Latest Twitter war in the Gulf: 'Boycott Harrods'

Social media users call for a boycott against a Qatar-owned luxury department store in London amid diplomatic fallout.

    Harrods, the luxury department store in London, was sold to Qatar in 2010 [File: Reuters]
    Harrods, the luxury department store in London, was sold to Qatar in 2010 [File: Reuters]

    The latest Twitter war surrounding the Gulf diplomatic rift has combined geopolitics with consumerism, as social media users call for a boycott of London-based luxury department store Harrods, which was purchased by the state of Qatar in 2010.

    Hundreds of Twitter users are posting using the Arabic language hashtag "boycott Qatari Harrods" in an attempt to chip away at potential profits made by the Qatar-owned business. 

    The five-acre store - the largest in Europe - was sold seven years ago to Qatar Holdings, the state-owned investment fund.

    Qatar's investments in the United Kingdom amount to an estimated $44bn. The state owns Harrods, the Shard building - the UK's tallest skyscraper - and even has shares in London's Heathrow Airport.

    Since Saudi Arabia, UAE, Bahrain and a number of other countries in the region cut off diplomatic and economic ties with Qatar on June 5, Twitter has become a popular battleground for users to voice their opinions on the Qatar-Gulf rift.


    "Anything our government boycotts, we have to boycott," wrote one Twitter user, referring to Saudi Arabia's blockade on Qatar. "This is our country and it deserves more."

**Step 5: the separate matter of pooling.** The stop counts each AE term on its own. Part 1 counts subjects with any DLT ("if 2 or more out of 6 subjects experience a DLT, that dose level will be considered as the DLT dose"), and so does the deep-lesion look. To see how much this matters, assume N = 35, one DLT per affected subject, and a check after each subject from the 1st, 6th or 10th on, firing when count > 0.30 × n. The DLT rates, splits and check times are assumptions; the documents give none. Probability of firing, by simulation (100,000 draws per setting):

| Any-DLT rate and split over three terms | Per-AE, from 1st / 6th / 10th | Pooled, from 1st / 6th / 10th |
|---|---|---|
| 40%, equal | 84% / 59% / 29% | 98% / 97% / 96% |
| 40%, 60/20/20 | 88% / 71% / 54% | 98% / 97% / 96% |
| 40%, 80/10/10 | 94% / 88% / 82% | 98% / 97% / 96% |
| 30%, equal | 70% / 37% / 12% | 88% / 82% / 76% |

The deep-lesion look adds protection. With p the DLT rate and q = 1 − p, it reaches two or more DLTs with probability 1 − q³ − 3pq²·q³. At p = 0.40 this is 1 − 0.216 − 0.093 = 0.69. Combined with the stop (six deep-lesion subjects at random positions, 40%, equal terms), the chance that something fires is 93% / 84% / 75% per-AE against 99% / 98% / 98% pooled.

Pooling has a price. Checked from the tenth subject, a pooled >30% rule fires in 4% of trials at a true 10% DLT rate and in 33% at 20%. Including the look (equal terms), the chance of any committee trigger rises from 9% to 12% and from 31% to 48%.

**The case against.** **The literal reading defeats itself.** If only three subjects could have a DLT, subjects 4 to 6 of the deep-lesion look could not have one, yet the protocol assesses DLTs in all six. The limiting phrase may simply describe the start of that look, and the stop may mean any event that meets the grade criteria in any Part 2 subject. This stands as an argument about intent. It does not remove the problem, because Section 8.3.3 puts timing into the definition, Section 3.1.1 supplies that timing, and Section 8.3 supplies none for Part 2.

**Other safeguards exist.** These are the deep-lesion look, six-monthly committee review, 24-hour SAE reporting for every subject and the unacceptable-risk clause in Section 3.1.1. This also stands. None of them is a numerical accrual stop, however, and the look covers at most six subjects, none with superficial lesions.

"Every dollar spent in Harrods is contributing to the deaths of innocent people," wrote Sultan Ali Rashed Lootah, an Emirati diplomat from Dubai, asking users to not "stand with the terrorist state, stand with us by boycotting Harrods".

    Qatar supporters were unfazed by Lootah's tweets and found the calls for boycott unreasonable, writing that it would not make a dent in the state's profits.

    "We own the world," responded Twitter user Nasser Khan. "Even if you go to the surface of the moon, you'll find a Qatari who owns a tea and karak shop." 

    Other users noted that Qatar has more investments in London than just Harrods.

    "Qatar has shares in Heathrow Airport, so don't even come to London at all," one user wrote.

    Qatar currently owns 20 percent of shares in London's Heathrow airport, and has plans to expand its investment.

    Altogether, the state aims to invest more than $6bn in the UK over the next three years.

    Twitter user Bani Khalid posted a graphic from Property Week, a UK real estate magazine, that shows Qatar's vast property ownership across London. 

    For some, the call to boycott the famous department store had its advantages.

    SOURCE: Al Jazeera



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